LONDON (Reuters) - HNA Group CEO Adam Tan has pushed back against media reports that the Chinese aviation-to-financial services conglomerate faces mounting pressure from its bankers and regulators, even as the pace of its acquisitions slows.
Tan told Reuters in a wide-ranging interview on Monday that HNA maintains a strong working relationship with its main Wall Street banks, which include JPMorgan (JPM.N), UBS (UBSG.S) and Morgan Stanley (MS.N), and reports that some were scaling back credit to the group were not true.
“I think we are operating our company legally, we have nothing to hide, and we are fine,” Tan said. “I talk to my Chinese authorities, I think they are happy. Life goes on.”
He said Morgan Stanley had given HNA an unsecured $300 million loan just three weeks ago. Morgan Stanley declined to comment.
The only bank that has stopped working with HNA is Bank of America Merrill Lynch, Tan said, adding the bank had not dealt closely with HNA to begin with.
Tan characterized as routine a loan check by banks ordered last month by the China Banking Regulatory Commission (CBRC), adding this was not a major hindrance to the group’s business, given it had already been subject to regular scrutiny the CBRC.
“I’ve been reviewed by them (the CBRC) for more than 10 years,” Tan said, adding that it was just one of many regulators the company dealt with.
China’s banking regulator ordered a group of lenders to assess their exposure to offshore acquisitions by a handful of companies that have been on an overseas buying spree.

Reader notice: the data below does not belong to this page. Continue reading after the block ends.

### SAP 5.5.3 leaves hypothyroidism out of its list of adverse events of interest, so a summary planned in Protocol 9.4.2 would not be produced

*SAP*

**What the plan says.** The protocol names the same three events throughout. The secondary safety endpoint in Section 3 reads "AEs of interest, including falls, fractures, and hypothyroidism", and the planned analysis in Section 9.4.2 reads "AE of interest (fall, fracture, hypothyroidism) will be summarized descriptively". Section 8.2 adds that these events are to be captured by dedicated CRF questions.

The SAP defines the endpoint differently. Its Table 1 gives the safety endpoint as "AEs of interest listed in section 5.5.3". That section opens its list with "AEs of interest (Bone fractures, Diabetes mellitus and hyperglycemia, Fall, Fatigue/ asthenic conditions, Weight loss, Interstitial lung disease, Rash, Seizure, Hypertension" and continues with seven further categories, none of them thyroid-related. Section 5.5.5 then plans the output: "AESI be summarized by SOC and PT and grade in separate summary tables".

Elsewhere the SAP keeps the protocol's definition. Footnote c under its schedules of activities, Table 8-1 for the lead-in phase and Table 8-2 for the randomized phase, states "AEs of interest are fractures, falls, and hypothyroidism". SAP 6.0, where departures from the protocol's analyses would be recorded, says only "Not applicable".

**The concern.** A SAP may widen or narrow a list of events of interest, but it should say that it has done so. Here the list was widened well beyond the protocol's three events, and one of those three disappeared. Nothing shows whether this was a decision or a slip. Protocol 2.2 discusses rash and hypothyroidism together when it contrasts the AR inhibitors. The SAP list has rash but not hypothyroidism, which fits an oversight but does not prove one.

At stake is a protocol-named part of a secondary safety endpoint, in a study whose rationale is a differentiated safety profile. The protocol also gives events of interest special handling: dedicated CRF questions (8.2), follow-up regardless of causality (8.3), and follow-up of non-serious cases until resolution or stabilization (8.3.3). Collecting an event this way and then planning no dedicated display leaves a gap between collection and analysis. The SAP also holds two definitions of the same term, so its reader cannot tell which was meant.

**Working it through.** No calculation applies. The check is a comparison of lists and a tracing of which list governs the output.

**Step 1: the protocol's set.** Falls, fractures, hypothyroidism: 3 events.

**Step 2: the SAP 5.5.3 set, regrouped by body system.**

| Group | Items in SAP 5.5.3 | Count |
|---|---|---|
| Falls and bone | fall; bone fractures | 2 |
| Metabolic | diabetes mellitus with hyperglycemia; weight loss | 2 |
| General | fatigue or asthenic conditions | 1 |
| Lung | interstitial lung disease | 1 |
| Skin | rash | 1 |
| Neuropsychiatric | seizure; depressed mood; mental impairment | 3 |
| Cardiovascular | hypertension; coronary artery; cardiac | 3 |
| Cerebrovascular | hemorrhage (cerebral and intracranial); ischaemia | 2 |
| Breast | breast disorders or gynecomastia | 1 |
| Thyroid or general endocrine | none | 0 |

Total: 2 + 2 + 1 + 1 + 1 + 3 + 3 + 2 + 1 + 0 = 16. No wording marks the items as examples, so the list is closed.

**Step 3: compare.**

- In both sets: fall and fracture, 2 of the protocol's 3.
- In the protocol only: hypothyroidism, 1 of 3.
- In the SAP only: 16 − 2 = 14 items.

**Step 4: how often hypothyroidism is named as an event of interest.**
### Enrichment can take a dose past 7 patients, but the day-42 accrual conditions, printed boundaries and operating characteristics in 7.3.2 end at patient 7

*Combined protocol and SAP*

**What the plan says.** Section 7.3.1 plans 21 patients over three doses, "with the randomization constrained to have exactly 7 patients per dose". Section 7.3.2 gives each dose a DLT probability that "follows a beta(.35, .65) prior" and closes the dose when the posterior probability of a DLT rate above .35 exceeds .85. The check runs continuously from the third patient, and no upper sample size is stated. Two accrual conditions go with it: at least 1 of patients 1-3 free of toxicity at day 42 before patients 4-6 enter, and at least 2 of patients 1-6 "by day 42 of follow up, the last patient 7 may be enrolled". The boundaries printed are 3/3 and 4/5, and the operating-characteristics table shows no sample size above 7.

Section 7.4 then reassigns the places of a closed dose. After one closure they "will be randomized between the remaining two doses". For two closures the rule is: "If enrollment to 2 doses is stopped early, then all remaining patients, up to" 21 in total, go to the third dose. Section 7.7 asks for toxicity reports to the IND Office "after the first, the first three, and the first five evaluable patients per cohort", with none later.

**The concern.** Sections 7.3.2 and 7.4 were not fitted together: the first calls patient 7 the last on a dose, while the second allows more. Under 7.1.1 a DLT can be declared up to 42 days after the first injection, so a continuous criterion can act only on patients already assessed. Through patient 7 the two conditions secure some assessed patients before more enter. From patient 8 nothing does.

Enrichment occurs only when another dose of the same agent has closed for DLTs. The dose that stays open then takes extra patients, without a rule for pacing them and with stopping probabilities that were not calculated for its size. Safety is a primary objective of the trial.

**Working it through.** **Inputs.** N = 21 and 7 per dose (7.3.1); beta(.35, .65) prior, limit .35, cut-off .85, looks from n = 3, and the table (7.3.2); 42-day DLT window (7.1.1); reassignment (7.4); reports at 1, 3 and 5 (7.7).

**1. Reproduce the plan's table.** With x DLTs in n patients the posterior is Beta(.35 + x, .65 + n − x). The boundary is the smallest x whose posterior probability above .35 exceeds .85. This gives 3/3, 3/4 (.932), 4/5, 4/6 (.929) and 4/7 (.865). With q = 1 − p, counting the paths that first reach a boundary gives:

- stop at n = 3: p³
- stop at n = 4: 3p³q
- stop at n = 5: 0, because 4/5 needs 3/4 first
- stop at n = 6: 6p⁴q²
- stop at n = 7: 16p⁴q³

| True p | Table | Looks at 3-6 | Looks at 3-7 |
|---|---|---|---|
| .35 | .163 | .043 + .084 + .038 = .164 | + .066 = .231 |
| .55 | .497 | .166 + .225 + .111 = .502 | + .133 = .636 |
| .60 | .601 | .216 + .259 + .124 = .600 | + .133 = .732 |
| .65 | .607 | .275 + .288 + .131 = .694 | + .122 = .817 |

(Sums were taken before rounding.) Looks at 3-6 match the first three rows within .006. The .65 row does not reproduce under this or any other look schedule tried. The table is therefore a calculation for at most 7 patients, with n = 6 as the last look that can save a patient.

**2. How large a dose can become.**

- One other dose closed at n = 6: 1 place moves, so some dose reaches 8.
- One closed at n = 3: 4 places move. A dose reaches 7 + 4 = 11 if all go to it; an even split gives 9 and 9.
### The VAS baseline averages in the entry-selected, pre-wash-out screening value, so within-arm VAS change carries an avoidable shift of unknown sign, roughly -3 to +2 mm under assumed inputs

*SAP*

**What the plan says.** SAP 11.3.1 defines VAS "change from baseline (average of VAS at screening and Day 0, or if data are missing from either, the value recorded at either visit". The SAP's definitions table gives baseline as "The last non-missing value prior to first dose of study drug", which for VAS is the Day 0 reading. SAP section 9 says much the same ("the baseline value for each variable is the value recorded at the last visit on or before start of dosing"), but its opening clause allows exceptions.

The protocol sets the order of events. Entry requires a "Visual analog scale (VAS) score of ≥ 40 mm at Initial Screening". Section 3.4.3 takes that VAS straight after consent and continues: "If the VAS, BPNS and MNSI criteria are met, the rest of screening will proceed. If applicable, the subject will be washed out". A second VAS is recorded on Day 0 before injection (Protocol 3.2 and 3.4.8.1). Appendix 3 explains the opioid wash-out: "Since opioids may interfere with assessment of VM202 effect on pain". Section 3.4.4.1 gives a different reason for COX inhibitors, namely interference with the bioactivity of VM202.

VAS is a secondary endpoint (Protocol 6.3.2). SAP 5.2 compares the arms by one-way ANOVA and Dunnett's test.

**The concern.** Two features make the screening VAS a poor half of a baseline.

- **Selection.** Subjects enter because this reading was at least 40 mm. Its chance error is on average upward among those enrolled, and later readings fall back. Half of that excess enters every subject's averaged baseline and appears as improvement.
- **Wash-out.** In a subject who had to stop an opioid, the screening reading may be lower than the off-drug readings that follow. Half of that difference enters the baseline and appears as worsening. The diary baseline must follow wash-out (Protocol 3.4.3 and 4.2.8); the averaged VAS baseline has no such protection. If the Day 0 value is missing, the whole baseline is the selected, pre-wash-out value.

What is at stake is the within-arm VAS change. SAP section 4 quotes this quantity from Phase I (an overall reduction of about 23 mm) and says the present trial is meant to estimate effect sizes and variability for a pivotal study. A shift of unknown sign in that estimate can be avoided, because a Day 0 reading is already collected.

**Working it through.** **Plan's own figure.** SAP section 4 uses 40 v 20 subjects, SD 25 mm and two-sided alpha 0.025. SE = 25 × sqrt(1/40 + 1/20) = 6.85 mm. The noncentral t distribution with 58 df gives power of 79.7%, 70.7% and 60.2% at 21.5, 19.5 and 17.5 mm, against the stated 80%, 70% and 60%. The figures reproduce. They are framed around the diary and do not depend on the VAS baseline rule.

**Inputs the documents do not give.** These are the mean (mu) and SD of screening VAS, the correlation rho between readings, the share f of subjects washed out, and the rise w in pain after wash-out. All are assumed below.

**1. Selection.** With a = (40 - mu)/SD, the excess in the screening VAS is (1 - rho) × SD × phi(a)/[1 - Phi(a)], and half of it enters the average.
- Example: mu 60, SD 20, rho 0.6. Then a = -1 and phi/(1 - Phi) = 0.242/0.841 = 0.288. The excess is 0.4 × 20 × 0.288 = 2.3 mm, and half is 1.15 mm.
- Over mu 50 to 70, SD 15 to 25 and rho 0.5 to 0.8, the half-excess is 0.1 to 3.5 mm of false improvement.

Tan also said he had not had contact with the European Central Bank, which is considering a possible assessment of Deutsche Bank’s two largest shareholders, including the Qatari royal family.
“I think the German government clearly said it welcomes all ... kinds of investment,” he said. “Our investment is legal and is totally controlled by the regulatory process.”
HNA, which has announced $50 billion or so of deals over two years, continues to move forward with transactions even as its acquisition spree slows, Tan said, pointing to a recent $19 million deal that saw an HNA subsidiary agree to buy a 60 percent equity stake in Rio de Janeiro international airport from Odebrecht SA.
Tan said he was unaware of a timeline to close HNA Capital’s proposed buyout of SkyBridge Capital, the hedge fund platform founded by newly installed White House communications director Anthony Scaramucci. The regulatory process may take more than a few weeks, he added.
Separately, Tan said that HNA revenue had increased by an estimated 199 percent in the first half of the year, while profits were up more than 40 percent, without providing detailed numbers.
“If I do nothing, in a year’s time my Fortune 500 company ranking will be inside the top 50,” he said.
Fortune said earlier on Monday that HNA had moved up in the Fortune 500 ranking this year to 170th from 464th.
Reporting by Matthew Miller and Rachel Armstrong, with additional reporting by Olivia Oran in NEW YORK; Editing by Ian Geoghegan